Technical focus, coordination part of seasoned architect’s repertoire

Form follows function, and function is at the core of every building project, explains architect Tim Nielsen with CNH Architects.

“The artistic side is very important, but the reality of it is that buildings are technical by nature,” he said. In school, the preparation is about 70 percent art and 30 percent technology, Nielsen explains. In the working world, however, those numbers are usually flipped.

The eight-year CNH veteran is a LEED Accredited Professional in Building Design and Construction. He’s also a Certified Building Official, which brings additional expertise in building codes.

About five years into his 20-year career, Nielsen took a greater interest in building codes and signed up for a course at North Hennepin Technical College. “It’s better to know more about them than less,” he said. Identifying and implementing code requirements in the early stages helps projects to progress more smoothly.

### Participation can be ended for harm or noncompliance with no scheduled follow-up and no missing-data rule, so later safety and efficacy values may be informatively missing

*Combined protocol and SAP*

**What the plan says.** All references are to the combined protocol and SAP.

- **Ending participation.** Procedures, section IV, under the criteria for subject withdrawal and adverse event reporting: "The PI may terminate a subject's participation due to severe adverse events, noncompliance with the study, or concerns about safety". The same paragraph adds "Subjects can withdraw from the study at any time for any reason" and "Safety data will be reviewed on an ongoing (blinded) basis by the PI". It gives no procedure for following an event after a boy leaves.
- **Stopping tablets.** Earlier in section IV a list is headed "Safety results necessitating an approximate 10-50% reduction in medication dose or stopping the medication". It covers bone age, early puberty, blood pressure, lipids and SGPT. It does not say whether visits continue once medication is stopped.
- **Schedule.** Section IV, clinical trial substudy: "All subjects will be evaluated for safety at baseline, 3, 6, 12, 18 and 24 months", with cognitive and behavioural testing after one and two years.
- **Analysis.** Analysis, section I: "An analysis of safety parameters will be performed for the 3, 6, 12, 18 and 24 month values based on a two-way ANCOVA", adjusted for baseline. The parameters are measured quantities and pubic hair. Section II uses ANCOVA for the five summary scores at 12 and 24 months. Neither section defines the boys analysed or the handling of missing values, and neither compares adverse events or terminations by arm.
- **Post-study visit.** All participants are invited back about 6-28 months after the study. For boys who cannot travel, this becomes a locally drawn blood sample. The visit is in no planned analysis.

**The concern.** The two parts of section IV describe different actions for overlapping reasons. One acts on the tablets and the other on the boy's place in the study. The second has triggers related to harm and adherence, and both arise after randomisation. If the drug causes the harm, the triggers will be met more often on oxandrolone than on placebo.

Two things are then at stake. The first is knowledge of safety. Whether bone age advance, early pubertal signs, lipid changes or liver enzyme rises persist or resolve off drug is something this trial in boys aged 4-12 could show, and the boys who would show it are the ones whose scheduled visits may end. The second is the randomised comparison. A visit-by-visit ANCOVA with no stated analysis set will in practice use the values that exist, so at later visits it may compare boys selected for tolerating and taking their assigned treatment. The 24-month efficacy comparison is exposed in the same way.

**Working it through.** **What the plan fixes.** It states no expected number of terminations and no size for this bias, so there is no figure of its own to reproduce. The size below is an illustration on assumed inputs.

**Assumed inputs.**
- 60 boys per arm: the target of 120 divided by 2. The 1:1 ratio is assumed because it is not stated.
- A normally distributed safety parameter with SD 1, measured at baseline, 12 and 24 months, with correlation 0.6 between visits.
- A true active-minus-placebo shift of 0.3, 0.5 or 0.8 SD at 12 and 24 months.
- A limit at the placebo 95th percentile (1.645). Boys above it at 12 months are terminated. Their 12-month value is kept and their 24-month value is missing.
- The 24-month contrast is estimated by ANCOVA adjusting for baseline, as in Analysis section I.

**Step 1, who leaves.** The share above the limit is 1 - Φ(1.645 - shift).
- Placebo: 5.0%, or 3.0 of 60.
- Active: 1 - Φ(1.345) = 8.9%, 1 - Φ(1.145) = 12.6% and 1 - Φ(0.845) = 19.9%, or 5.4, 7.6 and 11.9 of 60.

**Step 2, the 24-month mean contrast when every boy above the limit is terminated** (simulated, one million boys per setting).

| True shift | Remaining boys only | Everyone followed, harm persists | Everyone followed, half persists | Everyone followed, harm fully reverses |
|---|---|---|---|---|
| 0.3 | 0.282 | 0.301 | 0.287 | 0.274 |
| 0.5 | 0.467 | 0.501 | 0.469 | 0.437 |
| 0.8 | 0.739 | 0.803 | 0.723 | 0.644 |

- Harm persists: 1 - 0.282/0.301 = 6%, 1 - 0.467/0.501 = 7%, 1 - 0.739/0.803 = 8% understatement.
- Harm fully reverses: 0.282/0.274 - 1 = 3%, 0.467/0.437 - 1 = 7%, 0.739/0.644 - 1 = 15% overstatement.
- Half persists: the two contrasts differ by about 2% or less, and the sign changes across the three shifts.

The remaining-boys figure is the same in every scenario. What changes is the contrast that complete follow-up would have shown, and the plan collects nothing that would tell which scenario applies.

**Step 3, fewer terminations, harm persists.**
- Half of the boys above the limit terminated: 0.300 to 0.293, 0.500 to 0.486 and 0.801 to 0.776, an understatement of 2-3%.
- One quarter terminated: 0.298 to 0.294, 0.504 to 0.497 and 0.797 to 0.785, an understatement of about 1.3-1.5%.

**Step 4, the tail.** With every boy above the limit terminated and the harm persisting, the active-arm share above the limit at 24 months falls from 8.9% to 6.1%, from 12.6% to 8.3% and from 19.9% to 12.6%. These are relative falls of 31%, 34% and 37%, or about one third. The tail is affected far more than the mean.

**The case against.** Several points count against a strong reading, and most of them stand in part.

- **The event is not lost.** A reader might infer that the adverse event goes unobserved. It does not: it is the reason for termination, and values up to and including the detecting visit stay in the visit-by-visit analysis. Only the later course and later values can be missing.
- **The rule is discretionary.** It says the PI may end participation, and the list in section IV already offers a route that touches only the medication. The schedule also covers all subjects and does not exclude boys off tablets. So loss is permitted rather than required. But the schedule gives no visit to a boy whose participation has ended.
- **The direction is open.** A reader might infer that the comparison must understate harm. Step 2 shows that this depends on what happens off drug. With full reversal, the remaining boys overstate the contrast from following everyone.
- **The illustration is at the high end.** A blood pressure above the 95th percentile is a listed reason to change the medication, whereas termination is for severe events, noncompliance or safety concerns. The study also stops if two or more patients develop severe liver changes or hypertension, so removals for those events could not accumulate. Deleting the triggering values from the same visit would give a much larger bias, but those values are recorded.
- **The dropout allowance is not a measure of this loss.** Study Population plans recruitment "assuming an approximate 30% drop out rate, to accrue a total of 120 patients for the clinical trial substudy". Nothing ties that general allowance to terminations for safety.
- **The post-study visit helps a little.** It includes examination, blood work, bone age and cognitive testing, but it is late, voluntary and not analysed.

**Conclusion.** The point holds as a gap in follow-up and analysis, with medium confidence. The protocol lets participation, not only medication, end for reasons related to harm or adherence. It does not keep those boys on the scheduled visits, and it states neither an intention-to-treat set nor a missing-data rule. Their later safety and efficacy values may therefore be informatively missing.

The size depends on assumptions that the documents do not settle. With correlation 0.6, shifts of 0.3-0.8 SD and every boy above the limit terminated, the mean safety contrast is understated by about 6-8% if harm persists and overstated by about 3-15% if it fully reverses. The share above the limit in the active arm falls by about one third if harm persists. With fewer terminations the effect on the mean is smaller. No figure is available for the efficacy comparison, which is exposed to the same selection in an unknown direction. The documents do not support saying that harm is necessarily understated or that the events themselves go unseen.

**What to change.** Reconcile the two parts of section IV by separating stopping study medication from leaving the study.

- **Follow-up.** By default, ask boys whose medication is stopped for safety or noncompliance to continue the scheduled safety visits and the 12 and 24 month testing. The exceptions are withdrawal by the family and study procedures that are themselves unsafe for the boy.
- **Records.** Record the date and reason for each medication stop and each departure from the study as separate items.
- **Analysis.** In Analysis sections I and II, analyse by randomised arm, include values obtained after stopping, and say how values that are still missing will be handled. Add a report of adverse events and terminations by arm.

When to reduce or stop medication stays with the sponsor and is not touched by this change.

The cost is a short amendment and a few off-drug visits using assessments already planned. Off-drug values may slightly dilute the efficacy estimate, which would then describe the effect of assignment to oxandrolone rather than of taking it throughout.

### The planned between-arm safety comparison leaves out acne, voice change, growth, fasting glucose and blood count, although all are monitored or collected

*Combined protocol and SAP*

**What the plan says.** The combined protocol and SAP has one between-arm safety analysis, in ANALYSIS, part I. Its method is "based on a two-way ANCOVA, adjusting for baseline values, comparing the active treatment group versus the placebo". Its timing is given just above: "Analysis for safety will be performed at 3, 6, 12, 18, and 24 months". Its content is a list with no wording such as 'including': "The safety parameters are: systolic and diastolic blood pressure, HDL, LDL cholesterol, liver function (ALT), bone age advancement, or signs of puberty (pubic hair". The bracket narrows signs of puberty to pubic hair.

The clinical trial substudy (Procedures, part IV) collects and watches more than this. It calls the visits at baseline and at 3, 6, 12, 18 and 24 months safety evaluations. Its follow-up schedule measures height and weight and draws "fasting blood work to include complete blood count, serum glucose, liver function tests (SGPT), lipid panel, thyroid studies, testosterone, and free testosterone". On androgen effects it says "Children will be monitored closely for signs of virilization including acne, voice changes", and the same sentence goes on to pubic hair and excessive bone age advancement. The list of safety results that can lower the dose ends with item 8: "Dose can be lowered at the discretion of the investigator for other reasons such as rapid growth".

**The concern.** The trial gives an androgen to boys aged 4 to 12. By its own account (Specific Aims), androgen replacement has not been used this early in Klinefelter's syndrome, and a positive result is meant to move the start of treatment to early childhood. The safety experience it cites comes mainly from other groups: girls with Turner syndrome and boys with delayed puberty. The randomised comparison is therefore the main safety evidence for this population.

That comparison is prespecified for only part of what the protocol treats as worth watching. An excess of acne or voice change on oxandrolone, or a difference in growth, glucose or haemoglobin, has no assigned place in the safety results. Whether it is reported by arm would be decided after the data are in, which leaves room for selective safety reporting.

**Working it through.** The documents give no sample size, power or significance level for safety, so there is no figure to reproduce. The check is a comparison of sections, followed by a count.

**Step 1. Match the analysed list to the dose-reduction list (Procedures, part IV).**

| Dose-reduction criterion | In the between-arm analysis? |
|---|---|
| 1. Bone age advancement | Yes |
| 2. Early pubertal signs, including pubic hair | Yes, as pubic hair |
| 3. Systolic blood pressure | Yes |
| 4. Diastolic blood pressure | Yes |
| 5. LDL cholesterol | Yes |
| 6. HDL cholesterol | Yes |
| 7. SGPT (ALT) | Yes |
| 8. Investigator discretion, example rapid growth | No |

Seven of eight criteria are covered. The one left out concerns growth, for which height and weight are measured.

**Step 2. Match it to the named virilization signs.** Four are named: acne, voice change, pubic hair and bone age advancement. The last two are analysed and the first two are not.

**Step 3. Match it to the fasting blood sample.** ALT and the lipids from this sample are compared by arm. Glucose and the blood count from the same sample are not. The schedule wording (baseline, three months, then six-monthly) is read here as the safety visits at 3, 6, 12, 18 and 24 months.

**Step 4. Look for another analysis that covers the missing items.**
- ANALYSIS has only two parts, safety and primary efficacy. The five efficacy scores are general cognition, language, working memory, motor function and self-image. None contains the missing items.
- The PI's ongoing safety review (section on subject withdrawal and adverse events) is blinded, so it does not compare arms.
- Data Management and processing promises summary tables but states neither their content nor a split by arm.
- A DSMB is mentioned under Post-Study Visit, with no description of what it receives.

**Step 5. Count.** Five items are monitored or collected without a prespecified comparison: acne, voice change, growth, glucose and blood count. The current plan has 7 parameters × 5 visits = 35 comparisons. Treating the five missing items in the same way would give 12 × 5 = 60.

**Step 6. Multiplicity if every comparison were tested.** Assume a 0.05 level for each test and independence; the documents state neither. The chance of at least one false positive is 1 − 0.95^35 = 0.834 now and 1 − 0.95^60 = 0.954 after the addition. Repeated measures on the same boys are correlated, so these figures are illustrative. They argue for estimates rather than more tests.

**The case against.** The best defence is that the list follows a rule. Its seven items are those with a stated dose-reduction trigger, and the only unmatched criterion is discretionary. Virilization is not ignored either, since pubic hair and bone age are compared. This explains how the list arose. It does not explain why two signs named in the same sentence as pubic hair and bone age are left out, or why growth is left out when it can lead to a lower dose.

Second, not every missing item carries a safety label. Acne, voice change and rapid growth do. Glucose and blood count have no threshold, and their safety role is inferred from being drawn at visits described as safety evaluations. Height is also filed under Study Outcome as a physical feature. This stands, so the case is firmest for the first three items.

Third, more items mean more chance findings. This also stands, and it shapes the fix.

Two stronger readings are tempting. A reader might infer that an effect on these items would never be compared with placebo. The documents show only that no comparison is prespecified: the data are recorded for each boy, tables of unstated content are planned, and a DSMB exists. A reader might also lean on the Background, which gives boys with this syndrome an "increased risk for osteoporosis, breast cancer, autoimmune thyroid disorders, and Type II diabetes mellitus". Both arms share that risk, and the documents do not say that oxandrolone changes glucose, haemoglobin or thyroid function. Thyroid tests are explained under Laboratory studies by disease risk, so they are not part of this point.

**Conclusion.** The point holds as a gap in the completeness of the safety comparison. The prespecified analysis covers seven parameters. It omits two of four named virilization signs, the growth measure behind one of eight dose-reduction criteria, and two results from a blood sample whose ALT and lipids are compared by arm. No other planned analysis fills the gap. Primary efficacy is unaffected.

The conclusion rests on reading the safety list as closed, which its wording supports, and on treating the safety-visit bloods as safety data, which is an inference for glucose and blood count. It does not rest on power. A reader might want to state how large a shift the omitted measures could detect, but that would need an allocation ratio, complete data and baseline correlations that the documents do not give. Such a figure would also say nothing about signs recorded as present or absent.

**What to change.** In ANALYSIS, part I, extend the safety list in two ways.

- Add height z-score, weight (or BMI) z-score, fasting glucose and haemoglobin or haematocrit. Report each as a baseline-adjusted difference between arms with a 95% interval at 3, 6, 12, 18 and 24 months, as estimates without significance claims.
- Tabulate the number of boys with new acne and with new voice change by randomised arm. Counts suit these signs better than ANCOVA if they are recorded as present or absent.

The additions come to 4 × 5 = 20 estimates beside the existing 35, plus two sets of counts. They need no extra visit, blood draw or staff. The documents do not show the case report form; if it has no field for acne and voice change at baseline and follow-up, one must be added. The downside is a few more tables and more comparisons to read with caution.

The architect’s list of select projects is extensive, with state and local government work often rising to the fore. One of the main differences between government and private sector jobs can be the number of people at the decision-making table, he explains.

A business project may have one or two owners who are given options and make decisions. Projects for government can involve roomfuls of people from different departments. “You have to listen. Listening is very key when trying to please many people.”

Fortunately, says Nielsen, many government projects involve their own experienced project managers who serve as intermediaries to drive decisions and move things forward.

Principal Wayne Hilbert said Nielsen is detail-oriented and very experienced.

Outside of work, Nielsen enjoys biking, music and sports. He is a resident of south Minneapolis.